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Communications in Manufacturing: Why You Need to Start Your Presentation with a Problem

Example of using a problem as a hook in communication

Communications in Manufacturing – Why You Need to Start Your Presentation with a Problem

You’re nervous.
It’s a big presentation.
You know if you can nail the opening, you’ll settle down and it will be fine.
You’re excited to engage with this audience, but where to begin?
Should you tell a joke?
What if it’s not funny and you get started off the wrong foot?

The above paragraph is two things:

  1. It’s a real situation that presenters face.
  2. It’s an example of how to start your communications… with a Problem!

In this blog series on Communications in Manufacturing, we’ve provided several tools to help make your presentation go smoothly, your audience stay engaged with you, and how you can have them retain some of what you’re sharing.

This week, we’re talking about your opening and how to quickly get your audience hooked so that they’ll stay engaged with you throughout your presentation.

Too often, presenters begin by introducing themselves, perhaps giving their bio, and trying to impress the audience in the hopes that it will provide a reason to engage. It’s very common. As an audience, we typically give them a pass because it’s standard practice. Mostly, we’re hoping that they’ll hurry up and get to the point.

There is a better way to start your presentation to engage your audience.

The Importance of Using a Problem in Communication

As humans, your audience has genetic encoding that gives them one overriding mindset that is as unconscious as it is primal. Their brains are wired to maximize their own survival. They are constantly scanning their surroundings for danger. Quickly attuning to anything in their environment that could help them survive, they will tune out anything they don’t perceive factors into that equation for them.

When hearing the beginning of a presentation, the audience starts listening out of habit and routine. If you have a poor opening, however, they are likely to quickly let your words fade into background noise as their brains begin to monitor for other survival factors:

    • Is anyone watching me?
    • How long will this take before I can get to the bathroom?
    • I’m a little hungry.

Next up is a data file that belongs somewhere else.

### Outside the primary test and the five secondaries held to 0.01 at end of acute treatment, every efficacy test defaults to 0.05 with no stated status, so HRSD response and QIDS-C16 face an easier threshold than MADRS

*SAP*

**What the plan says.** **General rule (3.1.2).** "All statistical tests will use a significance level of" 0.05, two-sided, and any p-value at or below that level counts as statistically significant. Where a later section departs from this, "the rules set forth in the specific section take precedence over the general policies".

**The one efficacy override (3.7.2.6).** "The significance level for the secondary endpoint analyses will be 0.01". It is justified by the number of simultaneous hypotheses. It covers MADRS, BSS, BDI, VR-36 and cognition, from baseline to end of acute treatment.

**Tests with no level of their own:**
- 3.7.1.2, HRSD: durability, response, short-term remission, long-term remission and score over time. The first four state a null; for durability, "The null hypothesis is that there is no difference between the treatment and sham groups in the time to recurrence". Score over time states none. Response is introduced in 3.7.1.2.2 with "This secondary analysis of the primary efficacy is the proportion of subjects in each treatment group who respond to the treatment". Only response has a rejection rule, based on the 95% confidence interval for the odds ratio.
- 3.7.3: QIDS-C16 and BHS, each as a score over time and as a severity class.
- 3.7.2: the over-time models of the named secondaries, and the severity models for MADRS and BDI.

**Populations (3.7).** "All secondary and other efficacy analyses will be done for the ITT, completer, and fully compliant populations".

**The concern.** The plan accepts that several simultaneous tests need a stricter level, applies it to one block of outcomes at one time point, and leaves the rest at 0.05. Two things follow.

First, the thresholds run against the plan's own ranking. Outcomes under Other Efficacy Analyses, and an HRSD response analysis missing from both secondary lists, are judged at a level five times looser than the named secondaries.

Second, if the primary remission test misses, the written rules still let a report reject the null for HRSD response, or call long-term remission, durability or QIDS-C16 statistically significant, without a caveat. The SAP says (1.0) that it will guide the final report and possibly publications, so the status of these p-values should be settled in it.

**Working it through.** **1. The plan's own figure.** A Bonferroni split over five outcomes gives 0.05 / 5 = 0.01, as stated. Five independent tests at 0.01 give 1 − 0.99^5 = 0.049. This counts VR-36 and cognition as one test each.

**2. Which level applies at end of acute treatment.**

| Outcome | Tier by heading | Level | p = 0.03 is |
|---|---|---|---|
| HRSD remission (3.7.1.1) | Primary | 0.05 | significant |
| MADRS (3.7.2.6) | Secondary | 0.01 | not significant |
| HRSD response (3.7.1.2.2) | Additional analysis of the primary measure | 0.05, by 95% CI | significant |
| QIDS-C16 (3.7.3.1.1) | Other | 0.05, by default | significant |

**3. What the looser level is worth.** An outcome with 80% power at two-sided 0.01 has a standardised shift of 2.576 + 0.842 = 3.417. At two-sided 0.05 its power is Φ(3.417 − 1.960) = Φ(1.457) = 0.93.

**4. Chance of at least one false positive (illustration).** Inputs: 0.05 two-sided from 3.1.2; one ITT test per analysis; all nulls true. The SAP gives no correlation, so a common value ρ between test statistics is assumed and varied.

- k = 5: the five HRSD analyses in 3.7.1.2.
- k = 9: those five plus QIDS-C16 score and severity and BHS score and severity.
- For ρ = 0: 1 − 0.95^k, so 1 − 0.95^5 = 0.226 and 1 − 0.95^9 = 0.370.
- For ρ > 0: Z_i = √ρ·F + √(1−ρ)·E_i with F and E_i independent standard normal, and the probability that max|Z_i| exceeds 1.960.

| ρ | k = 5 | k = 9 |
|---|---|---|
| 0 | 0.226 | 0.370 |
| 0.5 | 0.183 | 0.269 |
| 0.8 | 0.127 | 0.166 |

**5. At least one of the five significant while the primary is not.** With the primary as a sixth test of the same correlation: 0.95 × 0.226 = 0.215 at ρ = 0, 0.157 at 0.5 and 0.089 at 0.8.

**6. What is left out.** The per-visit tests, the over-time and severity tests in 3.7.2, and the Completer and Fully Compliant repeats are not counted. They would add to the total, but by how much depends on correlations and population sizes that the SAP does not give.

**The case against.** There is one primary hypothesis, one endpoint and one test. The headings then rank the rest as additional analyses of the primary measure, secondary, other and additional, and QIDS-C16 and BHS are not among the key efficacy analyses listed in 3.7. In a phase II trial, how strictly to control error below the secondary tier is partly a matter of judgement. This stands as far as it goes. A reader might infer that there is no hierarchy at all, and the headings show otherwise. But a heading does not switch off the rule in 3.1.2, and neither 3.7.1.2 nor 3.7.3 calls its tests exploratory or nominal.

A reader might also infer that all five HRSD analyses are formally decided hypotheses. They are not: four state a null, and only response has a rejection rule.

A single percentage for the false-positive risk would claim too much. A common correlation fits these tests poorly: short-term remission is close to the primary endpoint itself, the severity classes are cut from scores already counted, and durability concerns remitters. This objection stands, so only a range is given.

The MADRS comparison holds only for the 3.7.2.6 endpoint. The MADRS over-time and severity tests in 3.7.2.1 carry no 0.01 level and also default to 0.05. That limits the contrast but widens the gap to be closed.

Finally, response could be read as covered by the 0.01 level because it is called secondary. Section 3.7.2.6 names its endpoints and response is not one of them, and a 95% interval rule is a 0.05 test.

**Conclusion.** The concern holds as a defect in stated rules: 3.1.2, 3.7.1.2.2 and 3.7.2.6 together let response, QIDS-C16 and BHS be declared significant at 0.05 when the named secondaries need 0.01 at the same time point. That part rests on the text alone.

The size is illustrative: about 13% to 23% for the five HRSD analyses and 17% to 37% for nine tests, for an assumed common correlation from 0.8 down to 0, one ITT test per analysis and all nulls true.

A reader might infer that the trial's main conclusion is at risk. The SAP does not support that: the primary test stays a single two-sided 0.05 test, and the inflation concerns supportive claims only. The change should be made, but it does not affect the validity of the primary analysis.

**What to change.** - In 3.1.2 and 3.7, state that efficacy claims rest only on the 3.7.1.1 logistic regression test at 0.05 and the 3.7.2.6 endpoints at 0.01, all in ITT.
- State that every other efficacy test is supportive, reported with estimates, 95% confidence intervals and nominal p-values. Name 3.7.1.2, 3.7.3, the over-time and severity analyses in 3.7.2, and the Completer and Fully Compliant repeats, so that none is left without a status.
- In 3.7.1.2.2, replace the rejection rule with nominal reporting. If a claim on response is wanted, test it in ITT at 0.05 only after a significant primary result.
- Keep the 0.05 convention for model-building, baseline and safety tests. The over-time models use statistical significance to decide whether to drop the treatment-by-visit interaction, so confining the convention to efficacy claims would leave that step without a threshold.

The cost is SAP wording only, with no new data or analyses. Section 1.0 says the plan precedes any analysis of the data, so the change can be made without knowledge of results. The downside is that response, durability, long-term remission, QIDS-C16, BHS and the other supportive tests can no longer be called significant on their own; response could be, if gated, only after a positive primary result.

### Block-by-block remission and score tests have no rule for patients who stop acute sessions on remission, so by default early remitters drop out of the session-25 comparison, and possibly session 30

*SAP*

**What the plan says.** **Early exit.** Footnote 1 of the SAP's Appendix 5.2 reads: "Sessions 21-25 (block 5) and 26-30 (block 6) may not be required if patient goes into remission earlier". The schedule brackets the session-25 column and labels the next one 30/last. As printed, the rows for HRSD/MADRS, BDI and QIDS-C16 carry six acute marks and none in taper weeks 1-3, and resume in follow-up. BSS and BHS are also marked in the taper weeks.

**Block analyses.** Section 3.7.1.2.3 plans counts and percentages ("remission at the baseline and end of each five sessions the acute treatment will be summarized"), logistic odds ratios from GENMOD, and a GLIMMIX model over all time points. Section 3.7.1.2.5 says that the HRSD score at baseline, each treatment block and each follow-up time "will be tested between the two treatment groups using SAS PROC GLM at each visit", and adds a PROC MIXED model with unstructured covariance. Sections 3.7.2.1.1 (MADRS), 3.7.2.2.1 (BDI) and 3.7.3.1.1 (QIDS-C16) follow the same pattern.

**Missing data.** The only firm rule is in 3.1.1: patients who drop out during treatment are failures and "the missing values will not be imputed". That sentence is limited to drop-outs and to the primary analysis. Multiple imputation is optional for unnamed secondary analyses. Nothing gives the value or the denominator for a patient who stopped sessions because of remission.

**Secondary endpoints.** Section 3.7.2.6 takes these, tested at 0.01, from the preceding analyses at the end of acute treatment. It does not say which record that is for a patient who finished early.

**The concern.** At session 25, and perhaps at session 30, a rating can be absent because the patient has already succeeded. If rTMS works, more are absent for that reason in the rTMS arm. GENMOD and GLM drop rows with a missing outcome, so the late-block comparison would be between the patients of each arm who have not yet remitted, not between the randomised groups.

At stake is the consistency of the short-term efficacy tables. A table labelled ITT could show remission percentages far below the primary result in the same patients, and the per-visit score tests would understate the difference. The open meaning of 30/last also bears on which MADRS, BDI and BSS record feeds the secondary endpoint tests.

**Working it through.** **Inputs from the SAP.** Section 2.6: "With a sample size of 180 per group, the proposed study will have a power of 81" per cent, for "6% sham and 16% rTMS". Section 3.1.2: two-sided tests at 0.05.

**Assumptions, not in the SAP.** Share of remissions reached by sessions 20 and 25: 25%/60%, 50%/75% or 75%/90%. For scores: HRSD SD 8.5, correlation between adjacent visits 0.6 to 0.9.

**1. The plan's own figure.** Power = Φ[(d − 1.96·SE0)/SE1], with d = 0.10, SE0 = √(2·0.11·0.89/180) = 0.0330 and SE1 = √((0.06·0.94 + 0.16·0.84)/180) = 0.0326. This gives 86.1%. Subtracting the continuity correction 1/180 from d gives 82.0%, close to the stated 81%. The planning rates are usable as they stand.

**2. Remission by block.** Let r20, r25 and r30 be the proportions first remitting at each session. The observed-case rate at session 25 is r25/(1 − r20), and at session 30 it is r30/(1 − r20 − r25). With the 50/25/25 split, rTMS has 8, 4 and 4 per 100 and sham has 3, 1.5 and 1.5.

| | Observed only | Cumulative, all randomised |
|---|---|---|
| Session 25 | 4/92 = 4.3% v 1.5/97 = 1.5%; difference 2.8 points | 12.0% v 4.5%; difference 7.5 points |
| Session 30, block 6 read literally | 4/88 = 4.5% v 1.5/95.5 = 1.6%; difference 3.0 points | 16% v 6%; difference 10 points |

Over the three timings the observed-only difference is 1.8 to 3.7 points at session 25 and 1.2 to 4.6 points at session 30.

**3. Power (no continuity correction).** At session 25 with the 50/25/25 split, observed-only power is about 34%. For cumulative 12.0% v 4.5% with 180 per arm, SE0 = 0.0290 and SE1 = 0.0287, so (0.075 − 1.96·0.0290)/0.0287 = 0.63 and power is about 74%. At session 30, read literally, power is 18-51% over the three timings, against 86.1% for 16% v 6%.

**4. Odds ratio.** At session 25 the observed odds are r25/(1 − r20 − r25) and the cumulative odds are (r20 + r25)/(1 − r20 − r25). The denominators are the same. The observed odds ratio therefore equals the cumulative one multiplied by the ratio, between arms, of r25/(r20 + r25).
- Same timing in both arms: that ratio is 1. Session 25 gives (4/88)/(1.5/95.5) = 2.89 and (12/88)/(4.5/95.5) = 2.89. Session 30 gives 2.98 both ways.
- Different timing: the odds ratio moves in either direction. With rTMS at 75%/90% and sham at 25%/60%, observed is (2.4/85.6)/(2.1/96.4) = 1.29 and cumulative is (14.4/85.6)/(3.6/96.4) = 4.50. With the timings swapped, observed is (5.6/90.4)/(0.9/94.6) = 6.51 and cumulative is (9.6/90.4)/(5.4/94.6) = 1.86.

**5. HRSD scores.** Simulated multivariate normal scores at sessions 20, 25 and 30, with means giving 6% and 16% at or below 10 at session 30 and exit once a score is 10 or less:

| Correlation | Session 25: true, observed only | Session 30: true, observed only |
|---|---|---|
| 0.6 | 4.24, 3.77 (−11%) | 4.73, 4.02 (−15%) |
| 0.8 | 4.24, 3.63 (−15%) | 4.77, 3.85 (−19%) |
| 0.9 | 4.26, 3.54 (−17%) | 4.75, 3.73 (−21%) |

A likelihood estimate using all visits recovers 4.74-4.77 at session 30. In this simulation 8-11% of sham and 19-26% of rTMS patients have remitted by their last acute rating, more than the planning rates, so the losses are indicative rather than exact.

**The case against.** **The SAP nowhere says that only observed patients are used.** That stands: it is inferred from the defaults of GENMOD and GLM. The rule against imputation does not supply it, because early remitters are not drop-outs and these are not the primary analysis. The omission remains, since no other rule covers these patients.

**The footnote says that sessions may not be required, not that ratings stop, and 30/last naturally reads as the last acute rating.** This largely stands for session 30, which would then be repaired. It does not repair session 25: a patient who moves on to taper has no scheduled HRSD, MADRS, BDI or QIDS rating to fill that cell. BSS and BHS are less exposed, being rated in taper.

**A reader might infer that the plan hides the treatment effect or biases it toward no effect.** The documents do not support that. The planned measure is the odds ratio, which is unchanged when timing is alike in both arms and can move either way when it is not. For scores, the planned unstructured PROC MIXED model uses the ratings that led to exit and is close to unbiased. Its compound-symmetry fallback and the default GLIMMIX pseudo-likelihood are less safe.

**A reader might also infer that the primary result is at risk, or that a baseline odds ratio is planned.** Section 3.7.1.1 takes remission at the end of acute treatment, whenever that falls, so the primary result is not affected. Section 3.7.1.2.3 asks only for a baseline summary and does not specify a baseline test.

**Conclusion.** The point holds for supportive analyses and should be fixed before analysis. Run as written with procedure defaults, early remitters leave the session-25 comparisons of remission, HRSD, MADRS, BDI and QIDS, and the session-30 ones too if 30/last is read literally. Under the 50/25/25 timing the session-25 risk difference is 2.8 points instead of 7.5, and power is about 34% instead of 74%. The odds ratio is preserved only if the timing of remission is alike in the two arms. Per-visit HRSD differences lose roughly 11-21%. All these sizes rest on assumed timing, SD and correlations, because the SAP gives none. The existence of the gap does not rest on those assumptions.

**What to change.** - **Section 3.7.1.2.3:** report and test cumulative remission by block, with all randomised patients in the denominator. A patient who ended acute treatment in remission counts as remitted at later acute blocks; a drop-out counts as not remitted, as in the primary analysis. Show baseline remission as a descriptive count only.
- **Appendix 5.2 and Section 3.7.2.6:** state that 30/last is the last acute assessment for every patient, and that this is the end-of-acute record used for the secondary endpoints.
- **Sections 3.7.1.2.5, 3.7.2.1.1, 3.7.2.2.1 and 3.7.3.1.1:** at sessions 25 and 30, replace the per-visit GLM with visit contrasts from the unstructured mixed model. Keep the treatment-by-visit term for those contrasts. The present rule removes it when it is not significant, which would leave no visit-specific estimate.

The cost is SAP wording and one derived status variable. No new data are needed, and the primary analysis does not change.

• It’s cool in this room.
    • This seat is uncomfortable.

You will now be fighting to get them re-engaged in your presentation since their mind has started wandering.

However, if you start your presentation with a Problem, the survival instincts of the audience are immediately engaged. At a primal level, they can’t help themselves. A Problem that involves them will unconsciously kick their survival instincts and they’ll be locked in to see how it gets resolved.

The Problem is the hook that will keep them engaged, so you’ll want to come back to it throughout your presentation. By agitating it, you’ll be activating and re-activating their survival instincts along the way before you ultimately Call them to Action to solve the Problem once and for all.

The Structure of a Problem – Three Levels

3 levels of a problem

When bringing a Problem into your presentation, it’s important that you consider it in a deeper fashion than the obvious issue that’s being dealt with at the time.  There are three levels to a Problem and identifying the three levels of your Problem for your audience will help them engage more deeply with you.

External Problem – This is the main Problem that your audience is experiencing and that presentation is helping them solve.

Internal Problem – This is how the Problem is making the audience feel.  Identifying the emotions being experienced by the audience helps them engage in a more meaningful way.

Philosophical Problem – This is why the Problem they are experiencing is just plain wrong.  By touching on the underlying fundamental truth that is being violated by the Problem they are dealing with, you’ll touch their deeper and innate sense of right & wrong.  Taking action to overcome the Problem can then go beyond the surface issue and become an opportunity to see that justice prevails.

Example of using a problem as a hook in communication Example of using a problem as a hook in communication

Take Your Presentation to the Next Level by Using a Problem as the Hook

Starting with a Problem as the hook and digging deeper into the Internal and Philosophical aspects of the Problem will set that hook even deeper. As you work your way through your presentation, you’ll agitate the Problem to keep the audience engaged leading up to how you’ll Call them to Action to solve it.

Next week, we’ll discuss how to apply The Rule of 3 in your presentations so that you keep the points of your presentation digestible for your audience.

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